War Stories

Steve Bannon’s Presence on the National Security Council Is Not Just Terrible. It’s Illegal.

The good news is that Congress can stop him.

Stephen "Steve" Bannon, chief strategist for U.S. President Donald Trump, arrives to a swearing in ceremony of White House senior staff in the East Room of the White House on January 22, 2017 in Washington, DC.
Steve Bannon, chief strategist for President Donald Trump, in the East Room of the White House on Jan. 22 in Washington.

Andrew Harrer-Pool/Getty Images

President Trump’s executive order giving Steve Bannon a seat on the National Security Council’s Principals Committee is an assault on common sense and tradition—that much is obvious. It also appears to be a violation of federal law.

According to Title 50 of the U.S. Code, Section 3021, which established the National Security Council, it “shall be composed of” the president; the vice president; the secretaries of state, defense, and energy; and “the secretaries and undersecretaries of other executive departments and of the military departments, when appointed by the President by and with the advice and consent of the Senate, to serve at his pleasure.”

As the president’s chief political strategist, Bannon is not a secretary or undersecretary of any department. Nor, as a member of the White House staff, has he been confirmed by the Senate. So he is not eligible to serve on the NSC, and if that’s the case, he is doubly ineligible to sit on its Principals Committee—the assembly of Cabinet secretaries and department heads (sometimes including the president) that discusses and makes decisions on high-level U.S. foreign and military policy.

Trump’s executive order of Jan. 28, titled “Presidential Memorandum: Organization of the National Security Council and the Homeland Security Council,” affirms that the Principals Committee “shall continue to serve as the Cabinet-level senior interagency forum for considering policy issues that affect the national security interests of the United States.” The memo then goes on to state that the committee’s “regular attendees” shall include the secretaries of state, treasury, defense, and homeland security; the attorney general; and the national security adviser, who formally calls such meetings. (The director of national intelligence and the chairman of the Joint Chiefs of Staff are also invited to attend “when issues pertaining to their responsibilities and expertise are to be discussed.”) All this is consistent with the committee’s composition under Presidents Barack Obama and George W. Bush.

But, among those other senior officials, the memo also includes in its list of regular attendees “the Assistant to the President and Chief Strategist”—in other words, Steve Bannon.

No such position—not even a broad category that includes this position—is listed in the statute governing the NSC. A presidential memorandum doesn’t override federal law. Therefore, Bannon should not be given a seat at the table unless Congress amends the law. I asked Eugene Fidell, a prominent national-security lawyer at Yale University, whether he agreed with this interpretation. He did, saying, “Congress created the NSC and prescribed its composition, and that composition is it.”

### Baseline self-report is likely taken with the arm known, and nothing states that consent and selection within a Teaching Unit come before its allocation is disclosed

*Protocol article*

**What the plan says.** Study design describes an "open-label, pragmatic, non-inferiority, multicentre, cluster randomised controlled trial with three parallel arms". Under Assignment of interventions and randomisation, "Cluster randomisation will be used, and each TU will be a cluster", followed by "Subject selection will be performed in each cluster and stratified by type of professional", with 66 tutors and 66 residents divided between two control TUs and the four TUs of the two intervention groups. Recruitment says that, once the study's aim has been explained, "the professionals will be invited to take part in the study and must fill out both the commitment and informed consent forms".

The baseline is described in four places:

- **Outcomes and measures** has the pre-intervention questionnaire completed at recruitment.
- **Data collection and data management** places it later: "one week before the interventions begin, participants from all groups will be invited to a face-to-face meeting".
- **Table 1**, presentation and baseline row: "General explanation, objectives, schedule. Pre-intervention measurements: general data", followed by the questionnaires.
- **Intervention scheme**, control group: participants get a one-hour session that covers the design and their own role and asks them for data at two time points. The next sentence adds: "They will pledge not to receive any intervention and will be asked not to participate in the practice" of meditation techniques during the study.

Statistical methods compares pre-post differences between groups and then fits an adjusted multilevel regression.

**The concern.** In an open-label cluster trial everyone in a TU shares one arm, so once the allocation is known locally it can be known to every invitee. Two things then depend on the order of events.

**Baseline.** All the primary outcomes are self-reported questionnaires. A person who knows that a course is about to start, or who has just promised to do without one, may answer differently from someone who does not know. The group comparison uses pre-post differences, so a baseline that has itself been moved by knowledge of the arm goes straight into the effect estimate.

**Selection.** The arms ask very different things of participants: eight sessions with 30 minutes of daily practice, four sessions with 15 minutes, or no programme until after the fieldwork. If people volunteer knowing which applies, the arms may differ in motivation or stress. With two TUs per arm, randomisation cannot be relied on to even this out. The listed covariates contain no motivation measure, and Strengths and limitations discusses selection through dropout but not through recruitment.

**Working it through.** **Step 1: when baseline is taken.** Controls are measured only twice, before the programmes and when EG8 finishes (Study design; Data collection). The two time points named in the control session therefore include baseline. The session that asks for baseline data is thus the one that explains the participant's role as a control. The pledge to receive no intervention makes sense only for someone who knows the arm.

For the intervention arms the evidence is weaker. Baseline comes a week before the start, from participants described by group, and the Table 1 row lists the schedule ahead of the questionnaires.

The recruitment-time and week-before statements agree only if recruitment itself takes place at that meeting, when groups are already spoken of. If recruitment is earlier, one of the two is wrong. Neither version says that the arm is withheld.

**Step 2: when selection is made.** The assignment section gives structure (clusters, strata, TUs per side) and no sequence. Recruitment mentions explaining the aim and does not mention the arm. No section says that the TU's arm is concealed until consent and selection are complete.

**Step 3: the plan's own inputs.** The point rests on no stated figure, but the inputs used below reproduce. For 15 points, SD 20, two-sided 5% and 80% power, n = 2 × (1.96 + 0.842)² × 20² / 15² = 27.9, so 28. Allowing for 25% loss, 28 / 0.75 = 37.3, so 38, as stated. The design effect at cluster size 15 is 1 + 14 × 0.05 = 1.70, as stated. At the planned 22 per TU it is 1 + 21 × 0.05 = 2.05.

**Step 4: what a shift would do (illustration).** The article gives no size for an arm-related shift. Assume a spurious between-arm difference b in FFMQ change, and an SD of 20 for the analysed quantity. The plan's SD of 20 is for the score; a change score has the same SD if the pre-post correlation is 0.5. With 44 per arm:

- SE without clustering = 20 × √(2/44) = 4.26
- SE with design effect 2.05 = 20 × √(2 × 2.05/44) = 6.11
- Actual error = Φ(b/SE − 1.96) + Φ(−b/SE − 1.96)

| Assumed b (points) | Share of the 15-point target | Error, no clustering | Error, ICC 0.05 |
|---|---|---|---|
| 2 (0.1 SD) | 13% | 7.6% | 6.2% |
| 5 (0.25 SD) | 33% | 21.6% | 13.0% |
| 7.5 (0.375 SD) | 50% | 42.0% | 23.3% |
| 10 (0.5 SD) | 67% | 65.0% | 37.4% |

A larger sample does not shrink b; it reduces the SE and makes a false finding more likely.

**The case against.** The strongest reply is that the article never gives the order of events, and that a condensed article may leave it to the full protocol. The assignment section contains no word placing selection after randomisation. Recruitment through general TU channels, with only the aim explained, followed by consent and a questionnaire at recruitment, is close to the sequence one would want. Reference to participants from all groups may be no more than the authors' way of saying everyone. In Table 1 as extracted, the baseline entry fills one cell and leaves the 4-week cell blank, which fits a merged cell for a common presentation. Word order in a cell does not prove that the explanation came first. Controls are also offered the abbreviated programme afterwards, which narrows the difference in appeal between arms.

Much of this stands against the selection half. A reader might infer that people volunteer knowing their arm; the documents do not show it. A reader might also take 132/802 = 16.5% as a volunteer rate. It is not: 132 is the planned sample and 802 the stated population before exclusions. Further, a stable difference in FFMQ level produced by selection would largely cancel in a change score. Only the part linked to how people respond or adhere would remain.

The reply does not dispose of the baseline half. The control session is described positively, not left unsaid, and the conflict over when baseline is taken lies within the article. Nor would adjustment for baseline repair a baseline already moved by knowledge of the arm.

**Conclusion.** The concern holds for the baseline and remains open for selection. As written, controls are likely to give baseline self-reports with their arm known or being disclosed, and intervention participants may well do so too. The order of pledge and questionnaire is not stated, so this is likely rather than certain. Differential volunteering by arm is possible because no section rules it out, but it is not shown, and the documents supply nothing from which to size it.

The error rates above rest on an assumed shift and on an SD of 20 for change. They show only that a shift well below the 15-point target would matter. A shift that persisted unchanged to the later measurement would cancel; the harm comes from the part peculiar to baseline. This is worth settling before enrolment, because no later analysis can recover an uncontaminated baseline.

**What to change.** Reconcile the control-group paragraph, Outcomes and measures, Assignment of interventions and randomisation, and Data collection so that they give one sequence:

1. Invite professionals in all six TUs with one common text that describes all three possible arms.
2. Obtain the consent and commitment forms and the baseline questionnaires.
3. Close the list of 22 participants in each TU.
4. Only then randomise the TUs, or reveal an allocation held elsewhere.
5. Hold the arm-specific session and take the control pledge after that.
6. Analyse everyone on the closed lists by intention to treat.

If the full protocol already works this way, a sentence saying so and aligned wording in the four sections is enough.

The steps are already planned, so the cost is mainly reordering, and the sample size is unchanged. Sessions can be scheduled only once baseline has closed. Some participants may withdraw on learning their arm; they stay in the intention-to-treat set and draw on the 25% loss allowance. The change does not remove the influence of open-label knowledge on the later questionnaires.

The aides who wrote Trump’s memorandum devised some “cute language,” as Fidell calls it, that they might have intended to skirt this basic fact. At one point in the section on the Principals Committee, the memo notes that the national security adviser or homeland security adviser shall set the agenda “in consultation with the appropriate committee members.” In the next paragraph, the memo lists the committee’s “regular attendees.” (Italics added.) A clever White House lawyer might argue that Bannon is listed as a mere attendee, not a member, noting that Obama’s chief strategist, David Axelrod, sometimes attended Principals Committee meetings.

But this argument is specious in two ways. First, Axelrod was not (in the words of the memo) a “regular attendee”: He attended the meetings occasionally, sitting along the wall with other aides and deputies, not at the table, and he never said a word. (Axelrod’s predecessors, including Karl Rove, the powerful chief strategist for George W. Bush, never so much as sat in.)

Second, and more to the point, the memo makes no distinction between “attendee” and “member.” Neither term is defined. And since the list of “regular attendees” includes Cabinet secretaries and the chief strategist—all as part of the same list, with no separation into subsections A and B—then it can be inferred that the two terms are synonymous. In any case, if a White House lawyer did offer such an argument, Fidell says it would “circumvent congressional intent.”

The substantive problems with this memo are clear-cut. The NSC, especially its Principals Committee, is the one place where the Cabinet secretaries and top military and intelligence officials meet to discuss national-security crises, events, and policies, hashing out their disparate views and perspectives to come up with a plan of action—or to present a set of options for the president to approve or reject. When presidents make a final decision, they are entitled, perhaps even obligated, to take into account their own purely political judgments. But political considerations, such as those that rivet the likes of Bannon or Axelrod, should not play a prominent role in the highest-level interagency discussions of these issues.

Several senators, including some Republicans, have made this same point in their objections to Bannon’s elevation as an NSC principal. What they may not realize is that they can do something to stop it. They can simply assert that the law takes precedence over a presidential memorandum, and the law makes no provision for his participation. And if Trump then drafts a bill giving Bannon full membership, they can vote it down.